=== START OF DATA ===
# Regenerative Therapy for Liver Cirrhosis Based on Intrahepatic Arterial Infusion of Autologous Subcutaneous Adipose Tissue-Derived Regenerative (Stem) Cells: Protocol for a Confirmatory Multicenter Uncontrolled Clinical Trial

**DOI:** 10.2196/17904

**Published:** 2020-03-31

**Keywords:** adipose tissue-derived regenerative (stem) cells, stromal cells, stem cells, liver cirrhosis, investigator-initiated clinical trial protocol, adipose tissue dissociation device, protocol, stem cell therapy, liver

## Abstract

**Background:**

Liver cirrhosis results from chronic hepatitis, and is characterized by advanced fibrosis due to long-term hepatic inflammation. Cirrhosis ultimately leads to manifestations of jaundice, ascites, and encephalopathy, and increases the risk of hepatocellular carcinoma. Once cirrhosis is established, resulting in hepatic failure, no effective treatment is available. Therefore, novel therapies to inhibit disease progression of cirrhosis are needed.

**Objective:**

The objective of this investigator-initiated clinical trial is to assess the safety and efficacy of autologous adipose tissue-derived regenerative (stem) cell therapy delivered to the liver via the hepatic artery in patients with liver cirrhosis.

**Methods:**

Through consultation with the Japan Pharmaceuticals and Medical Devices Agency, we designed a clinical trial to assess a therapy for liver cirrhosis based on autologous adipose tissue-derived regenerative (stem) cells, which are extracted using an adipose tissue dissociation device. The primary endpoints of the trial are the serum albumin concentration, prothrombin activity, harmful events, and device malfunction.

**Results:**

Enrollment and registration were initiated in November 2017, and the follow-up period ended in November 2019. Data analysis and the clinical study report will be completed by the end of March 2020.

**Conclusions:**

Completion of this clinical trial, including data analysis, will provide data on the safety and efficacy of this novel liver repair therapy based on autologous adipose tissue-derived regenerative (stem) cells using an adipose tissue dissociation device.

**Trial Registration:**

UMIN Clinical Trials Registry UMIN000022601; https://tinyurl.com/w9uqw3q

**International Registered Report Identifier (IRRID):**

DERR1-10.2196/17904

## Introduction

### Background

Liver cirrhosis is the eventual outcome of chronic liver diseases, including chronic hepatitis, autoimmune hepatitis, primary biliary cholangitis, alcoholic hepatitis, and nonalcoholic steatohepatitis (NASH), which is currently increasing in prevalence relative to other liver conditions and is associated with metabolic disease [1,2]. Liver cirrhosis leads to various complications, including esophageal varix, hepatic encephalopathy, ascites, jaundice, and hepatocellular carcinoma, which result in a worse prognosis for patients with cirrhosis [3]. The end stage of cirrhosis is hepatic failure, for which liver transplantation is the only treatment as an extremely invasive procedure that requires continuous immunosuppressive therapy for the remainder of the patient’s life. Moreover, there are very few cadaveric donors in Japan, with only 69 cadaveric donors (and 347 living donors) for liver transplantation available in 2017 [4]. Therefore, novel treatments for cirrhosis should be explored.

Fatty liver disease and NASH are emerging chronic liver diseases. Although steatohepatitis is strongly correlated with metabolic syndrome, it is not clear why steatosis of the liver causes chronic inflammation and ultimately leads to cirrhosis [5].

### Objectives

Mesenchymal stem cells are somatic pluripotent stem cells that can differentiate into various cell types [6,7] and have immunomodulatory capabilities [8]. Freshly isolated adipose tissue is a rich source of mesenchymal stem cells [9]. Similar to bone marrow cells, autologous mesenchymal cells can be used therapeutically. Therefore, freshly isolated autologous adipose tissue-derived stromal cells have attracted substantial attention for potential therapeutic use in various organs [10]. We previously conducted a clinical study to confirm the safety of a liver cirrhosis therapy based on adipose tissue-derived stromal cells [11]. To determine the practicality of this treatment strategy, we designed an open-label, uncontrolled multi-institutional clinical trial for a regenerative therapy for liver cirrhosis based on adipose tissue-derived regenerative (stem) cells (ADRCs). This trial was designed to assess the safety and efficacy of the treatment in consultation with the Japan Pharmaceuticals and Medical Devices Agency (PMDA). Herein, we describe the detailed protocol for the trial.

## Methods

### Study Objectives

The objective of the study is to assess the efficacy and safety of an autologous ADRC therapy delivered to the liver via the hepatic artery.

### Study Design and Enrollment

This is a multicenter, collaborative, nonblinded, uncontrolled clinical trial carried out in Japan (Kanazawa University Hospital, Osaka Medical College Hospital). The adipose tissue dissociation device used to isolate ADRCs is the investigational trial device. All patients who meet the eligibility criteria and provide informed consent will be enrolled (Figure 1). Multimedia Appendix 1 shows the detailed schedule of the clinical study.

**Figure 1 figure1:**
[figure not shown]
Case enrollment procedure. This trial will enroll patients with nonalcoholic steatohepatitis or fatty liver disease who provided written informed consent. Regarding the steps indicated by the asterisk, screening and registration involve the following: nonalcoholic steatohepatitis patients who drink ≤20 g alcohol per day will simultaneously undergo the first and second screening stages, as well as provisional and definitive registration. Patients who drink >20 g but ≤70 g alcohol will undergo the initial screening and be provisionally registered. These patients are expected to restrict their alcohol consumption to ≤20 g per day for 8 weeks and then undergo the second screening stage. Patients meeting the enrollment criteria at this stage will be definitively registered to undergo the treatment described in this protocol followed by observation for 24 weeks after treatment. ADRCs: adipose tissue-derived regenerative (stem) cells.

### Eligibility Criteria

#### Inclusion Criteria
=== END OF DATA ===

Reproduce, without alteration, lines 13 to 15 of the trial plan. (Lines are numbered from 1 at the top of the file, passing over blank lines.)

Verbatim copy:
Enrollment and registration were initiated in November 2017, and the follow-up period ended in November 2019. Data analysis and the clinical study report will be completed by the end of March 2020.

**Conclusions:**

Completion of this clinical trial, including data analysis, will provide data on the safety and efficacy of this novel liver repair therapy based on autologous adipose tissue-derived regenerative (stem) cells using an adipose tissue dissociation device.